Image courtesy of Tomorrowland & Prismax BV

The show must go on: Tomorrowland and Prismax get rave reviews with virtual music festival

Imagine a $10 million music festival, and you’ll probably get pretty close to Tomorrowland Around The World. With eight unique stages, one million fans, and headliners like Katy Perry, David Guetta, and Lost Frequencies, the two-day extravaganza was exactly what you’d expect from one of the biggest electronic music events in the world. There was just one very important difference: Everything from the dancing fans to the fireworks in the night skies was entirely virtual. 

The original in-person Tomorrowland festival had been canceled due to the pandemic, but organizers weren’t satisfied with simply live streaming musicians performing in their living rooms. Instead, the Tomorrowland team joined forces with content creation company Prismax. Together, they used Unreal Engine to recreate the entirety of the festival atmosphere, including a virtual island that attendees could walk through on their phones, tablets, or computers—all without any risk. This custom world was 10 times more dense than a typical computer game and populated by a mix of forests, mountains, and over 500,000 3D people. It was the start of a pipeline that would lead to the successful launch of two additional new virtual events in 2021.

From web design to virtual experiences

For General Manager of Prismax, Joris Corthout, working on Tomorrowland came hand in hand with a new focus on Unreal Engine.

“I started Prismax back in 2005 as a web design and video content creation company,” he begins. “We started experimenting with Unreal Engine in 2017,but it wasn’t until the pandemic happened that we really focused all our attention on it. Our regular work had been canceled, but with virtual productions and real-time work, we could still be in business.”

Together with the Tomorrowland design team, the first step to delivering the digital festival was to build the eight different virtual stages—each catering to different genres of music—that attendees could explore on the day. There were also 8,000 DMX light fixtures, fireworks, and laser shows to make; as well as a series of webinars, games, and other activities.
Image courtesy of Tomorrowland & Prismax BV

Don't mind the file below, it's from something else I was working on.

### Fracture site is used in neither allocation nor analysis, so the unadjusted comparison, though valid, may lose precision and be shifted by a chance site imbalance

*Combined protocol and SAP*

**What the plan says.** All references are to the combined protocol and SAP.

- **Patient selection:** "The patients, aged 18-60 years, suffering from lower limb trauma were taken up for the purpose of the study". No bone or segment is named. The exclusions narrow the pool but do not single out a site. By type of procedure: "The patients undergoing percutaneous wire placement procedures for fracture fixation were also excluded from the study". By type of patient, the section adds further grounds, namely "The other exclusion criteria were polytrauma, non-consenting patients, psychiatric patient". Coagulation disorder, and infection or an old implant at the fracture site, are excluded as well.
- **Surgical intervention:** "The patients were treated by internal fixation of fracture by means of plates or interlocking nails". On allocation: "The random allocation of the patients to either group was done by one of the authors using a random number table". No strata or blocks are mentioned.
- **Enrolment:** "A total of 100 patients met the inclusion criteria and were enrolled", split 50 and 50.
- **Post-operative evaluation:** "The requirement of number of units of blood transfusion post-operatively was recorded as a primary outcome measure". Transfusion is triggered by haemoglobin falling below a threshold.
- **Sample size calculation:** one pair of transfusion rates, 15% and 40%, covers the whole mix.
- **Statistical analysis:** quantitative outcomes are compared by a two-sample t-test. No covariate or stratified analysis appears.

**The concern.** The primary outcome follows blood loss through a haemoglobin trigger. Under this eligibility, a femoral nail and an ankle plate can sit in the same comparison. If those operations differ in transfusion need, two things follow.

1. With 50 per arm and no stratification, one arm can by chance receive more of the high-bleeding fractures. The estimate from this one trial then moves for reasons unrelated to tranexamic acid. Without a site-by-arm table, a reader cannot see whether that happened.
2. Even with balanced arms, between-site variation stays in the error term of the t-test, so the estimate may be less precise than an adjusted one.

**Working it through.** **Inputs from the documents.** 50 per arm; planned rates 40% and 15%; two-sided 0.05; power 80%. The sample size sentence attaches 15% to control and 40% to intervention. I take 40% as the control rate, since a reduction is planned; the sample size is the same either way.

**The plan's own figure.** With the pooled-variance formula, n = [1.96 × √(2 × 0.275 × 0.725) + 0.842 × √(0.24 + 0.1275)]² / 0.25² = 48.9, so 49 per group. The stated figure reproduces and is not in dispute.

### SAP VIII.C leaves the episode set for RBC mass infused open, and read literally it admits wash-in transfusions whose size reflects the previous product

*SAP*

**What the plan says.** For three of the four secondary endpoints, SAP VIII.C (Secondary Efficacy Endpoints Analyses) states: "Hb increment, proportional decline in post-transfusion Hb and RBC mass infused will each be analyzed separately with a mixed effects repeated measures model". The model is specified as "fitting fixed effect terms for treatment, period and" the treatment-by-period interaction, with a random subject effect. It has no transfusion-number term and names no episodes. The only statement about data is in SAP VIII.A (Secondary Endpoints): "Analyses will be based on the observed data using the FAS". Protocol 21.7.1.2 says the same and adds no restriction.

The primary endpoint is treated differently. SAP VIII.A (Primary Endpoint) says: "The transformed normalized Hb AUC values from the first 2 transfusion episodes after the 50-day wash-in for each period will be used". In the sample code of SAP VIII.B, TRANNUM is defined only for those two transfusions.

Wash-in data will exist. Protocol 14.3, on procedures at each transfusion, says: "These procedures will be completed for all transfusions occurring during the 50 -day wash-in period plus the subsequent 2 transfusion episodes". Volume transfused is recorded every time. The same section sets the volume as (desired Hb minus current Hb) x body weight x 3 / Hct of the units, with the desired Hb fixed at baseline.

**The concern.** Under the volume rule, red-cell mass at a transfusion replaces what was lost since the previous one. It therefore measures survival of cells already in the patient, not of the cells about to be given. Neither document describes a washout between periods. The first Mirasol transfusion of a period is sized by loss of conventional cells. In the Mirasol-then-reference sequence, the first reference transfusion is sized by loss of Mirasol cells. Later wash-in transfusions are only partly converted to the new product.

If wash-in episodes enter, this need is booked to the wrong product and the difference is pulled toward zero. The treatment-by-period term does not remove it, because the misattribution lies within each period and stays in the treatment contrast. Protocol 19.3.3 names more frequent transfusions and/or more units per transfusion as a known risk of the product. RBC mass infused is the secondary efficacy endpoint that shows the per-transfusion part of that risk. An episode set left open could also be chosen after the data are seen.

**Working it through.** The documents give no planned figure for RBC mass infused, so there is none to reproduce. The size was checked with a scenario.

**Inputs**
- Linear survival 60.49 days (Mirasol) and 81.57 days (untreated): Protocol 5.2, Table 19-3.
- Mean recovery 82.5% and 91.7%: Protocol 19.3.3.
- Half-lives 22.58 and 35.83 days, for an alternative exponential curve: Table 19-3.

“Each of the stages had a specific theme and were a mixture of recreations from the real festival and creations that could physically—and economically—never be built in the real world,” Corthout continues. “For one, we even made a huge cave with flying crystals inside!”
Image courtesy of Tomorrowland & Prismax BV
Once all the stages were designed by hand, they were then integrated into Prismax’s custom-made Unreal Engine environment. The Tomorrowland team then built four different green screen studios around the world, all of which featured a full-sized DJ booth as well as 10x15 meter cycloramas. These studios would pre-record more than 60 performances—resulting in over 48 hours of content—that would be streamed live on the day.

Recording virtual performances

In order to record each performance, the Prismax team used up to six 4K Ultra HD cameras at the studio, three of which were tracked in 3D space with stYpe. “This meant we could easily capture each individual show live, and have all cinematography imported directly into Unreal Engine,” says Corthout. “The light designers could also create their shows directly on their GrandMA desks, as we could import their DMX data to our Unreal Engine scene.”
Once all the data was recorded, the Prismax team comped everything together, baking the tracking data recorded with stYpe into their own sequences. The result was a completely frame synced show that could be rendered out of Unreal Engine. For the crowds, the Prismax team used 3D scans of real people mixed with motion capture data. The effects like lasers and fireworks were a mixture of the team’s own creations as well as particle systems found on the Unreal Engine marketplace.

“Unreal Engine is much faster because you can work in real time,” Corthout adds. “What we rendered in Unreal Engine in a day would have taken weeks in Cinema 4D. Plus, the results were unparalleled. By the end, we had messages from people thinking our digital festival was real: they’d say it was crazy to do something like this during a pandemic! It was a sign for us that we achieved our goal and made something that looks believable.”
Image courtesy of Tomorrowland & Prismax BV

Bringing the world together

With viewers from Japan to Mexico and Iceland, Tomorrowland Around The World was such a success that the festival organizers are now planning to create digital experiences on a permanent basis.

“We believe digital events will exist next to in-person events in the future,” says Bruno Vanwelsenaers, Managing Director of Tomorrowland. “With Unreal Engine, we were able to create designs and effects on the computer that wouldn't be possible in the real world. We were also able to give attendees a more accessible festival experience. There was no need to travel or worry about wheelchair-accessible stages or huge crowds: you could simply decorate your backyard, get dressed up, and party with friends and family at home.” 

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